So, women suffering from these symptoms can have serious complications, and about 40% of women don't receive the appropriate treatment for vaginal symptoms. So, some women are living with these symptoms for months and not getting the right resolution. So, that, again, can lead to those downstream effects, not only financially, but other complications such as a higher risk for STI acquisition and for our pregnant patients, pre-term labor and low birth weight. Candida is also, associated with premature rupture of membranes in our pregnant patients, preterm birth, and fetal neonatal infections. And again, to highlight the risk that trichomonas has with increasing the risk for HIV acquisition. So, that risk can actually be increased by 2 to 3 times. And it's also, associated with preterm birth, infertility, and urogenital inflammation.

So, we have to keep in mind the chance again for coinfection up to 25% of patients may experience. So, mainly, in my practice experience I use microscopy and that's all I had to diagnose my patients. So, I tried my best to not stop looking at my slides once I saw that trichomonas or saw that [inaudible] because there can be more than one diagnosis in your patients. So, using that as your test can help you to thoroughly evaluate and treat your patient and it saves you time in clinic. And again, because of that symptom overlap, it is hard to pick apart their symptoms over telehealth or that brief exam. And often self-diagnosis and home treatment attempts can confuse your clinical picture even further. But we are really fortunate because we do have more advanced technologies available to diagnose vaginitis in your patients.

So, traditional methods like microscopy certainly are time consuming. You're doing your exam, getting your swabs collected, testing the PH, the [inaudible], preparing your slides, you're viewing slides and then going back in the room to talk to your patients. So, the findings too, are only as good as the examiners. So, if you perhaps weren't able to prepare your slides as well, or if you didn't have a good sample, you could be missing critical information.

The lab-based tests include sending culture or doing Nugent scoring, which may not even be an option depending on the lab that you're working with. So, molecular methods into the DNA probe test, which is on the market as our BD firm, and we also, have our molecular nucleic acid amplification test, or NAT, which includes both the FDA non-FDA cleared tests which are more sensitive and more objective for diagnosing vaginismus.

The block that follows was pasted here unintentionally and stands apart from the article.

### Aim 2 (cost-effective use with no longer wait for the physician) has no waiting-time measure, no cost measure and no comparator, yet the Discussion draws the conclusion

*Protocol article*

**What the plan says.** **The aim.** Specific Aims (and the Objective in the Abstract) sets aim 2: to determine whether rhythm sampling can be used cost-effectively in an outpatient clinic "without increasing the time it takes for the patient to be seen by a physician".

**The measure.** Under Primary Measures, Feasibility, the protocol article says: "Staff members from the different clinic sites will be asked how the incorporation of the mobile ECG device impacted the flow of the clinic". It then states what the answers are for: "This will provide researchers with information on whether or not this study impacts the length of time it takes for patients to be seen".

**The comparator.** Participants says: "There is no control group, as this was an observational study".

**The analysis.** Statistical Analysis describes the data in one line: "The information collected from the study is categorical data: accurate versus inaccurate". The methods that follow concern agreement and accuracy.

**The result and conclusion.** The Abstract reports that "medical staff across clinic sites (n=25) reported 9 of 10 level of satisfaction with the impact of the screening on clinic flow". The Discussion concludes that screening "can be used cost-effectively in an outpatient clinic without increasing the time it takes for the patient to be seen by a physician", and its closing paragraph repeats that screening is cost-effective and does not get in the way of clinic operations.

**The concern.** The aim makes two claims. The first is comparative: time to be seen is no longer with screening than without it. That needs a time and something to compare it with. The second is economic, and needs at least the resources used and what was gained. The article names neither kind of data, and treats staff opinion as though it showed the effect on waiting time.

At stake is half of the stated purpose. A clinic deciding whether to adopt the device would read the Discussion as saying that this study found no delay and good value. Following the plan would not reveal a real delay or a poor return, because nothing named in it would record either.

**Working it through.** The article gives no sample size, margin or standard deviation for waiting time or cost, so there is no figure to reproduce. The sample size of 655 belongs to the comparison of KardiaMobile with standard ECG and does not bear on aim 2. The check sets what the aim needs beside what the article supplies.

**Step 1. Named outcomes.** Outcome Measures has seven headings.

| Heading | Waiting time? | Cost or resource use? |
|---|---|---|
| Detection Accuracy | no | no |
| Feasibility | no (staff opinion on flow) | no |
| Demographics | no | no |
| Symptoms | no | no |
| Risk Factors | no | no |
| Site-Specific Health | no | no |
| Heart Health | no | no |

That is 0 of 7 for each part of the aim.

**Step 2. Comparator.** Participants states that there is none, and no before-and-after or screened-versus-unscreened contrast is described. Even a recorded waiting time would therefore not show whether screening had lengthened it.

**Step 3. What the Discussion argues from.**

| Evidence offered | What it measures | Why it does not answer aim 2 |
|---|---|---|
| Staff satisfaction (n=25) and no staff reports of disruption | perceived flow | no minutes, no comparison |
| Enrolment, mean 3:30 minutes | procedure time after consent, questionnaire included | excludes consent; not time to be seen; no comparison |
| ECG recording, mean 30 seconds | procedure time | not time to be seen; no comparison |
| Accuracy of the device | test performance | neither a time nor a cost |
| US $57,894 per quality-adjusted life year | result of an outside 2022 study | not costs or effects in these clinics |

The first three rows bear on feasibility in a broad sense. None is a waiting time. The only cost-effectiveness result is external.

So, like I previously mentioned, there is a wide range of microscopy skills and training, and even in our clinical trial, highly trained providers often had difficulty with performing microscopy. Culture is available for Candida, but the issue there for symptomatic women is it could take a week to get the results. And in the meantime, maybe you prescribed something that wasn't the best treatment and possibly contributing to medication resistances in the community.

Gram stain and Nugent scoring for BV requires significant expertise and it involves counting the bacteria species. So, that's given a score and then the result can be negative or positive or can be indeterminate. So, if it's indeterminate, then it's really unclear what to do with these patients. So, because of the subjectivity and lack of sensitivity, about 40% of patients receive - don't receive the proper diagnosis right away, which I think is a substantial burden on your patients. They have to make another appointment, pay another copay, have another assessment, and at that point they're probably pretty frustrated and then still have their symptoms. So, we definitely have a really great opportunity to do better for our patients.

This slide just has a brief overview of what you're looking for when you're doing microscopy. Again, we all are familiar with Amsel's criteria, which you need three of the four to get to be the diagnosis. For Candida, you're looking for [inaudible] or yeast bugs on your PLH prep. And then trichomonas is probably the hardest one. You're looking for visualization of those motile trichomonas, which once that swab hits the cooler temperature outside of the body, those trichomonas begin to die. So, preserving your swab right away in saline can help. But even so, that could be missed on your slide review.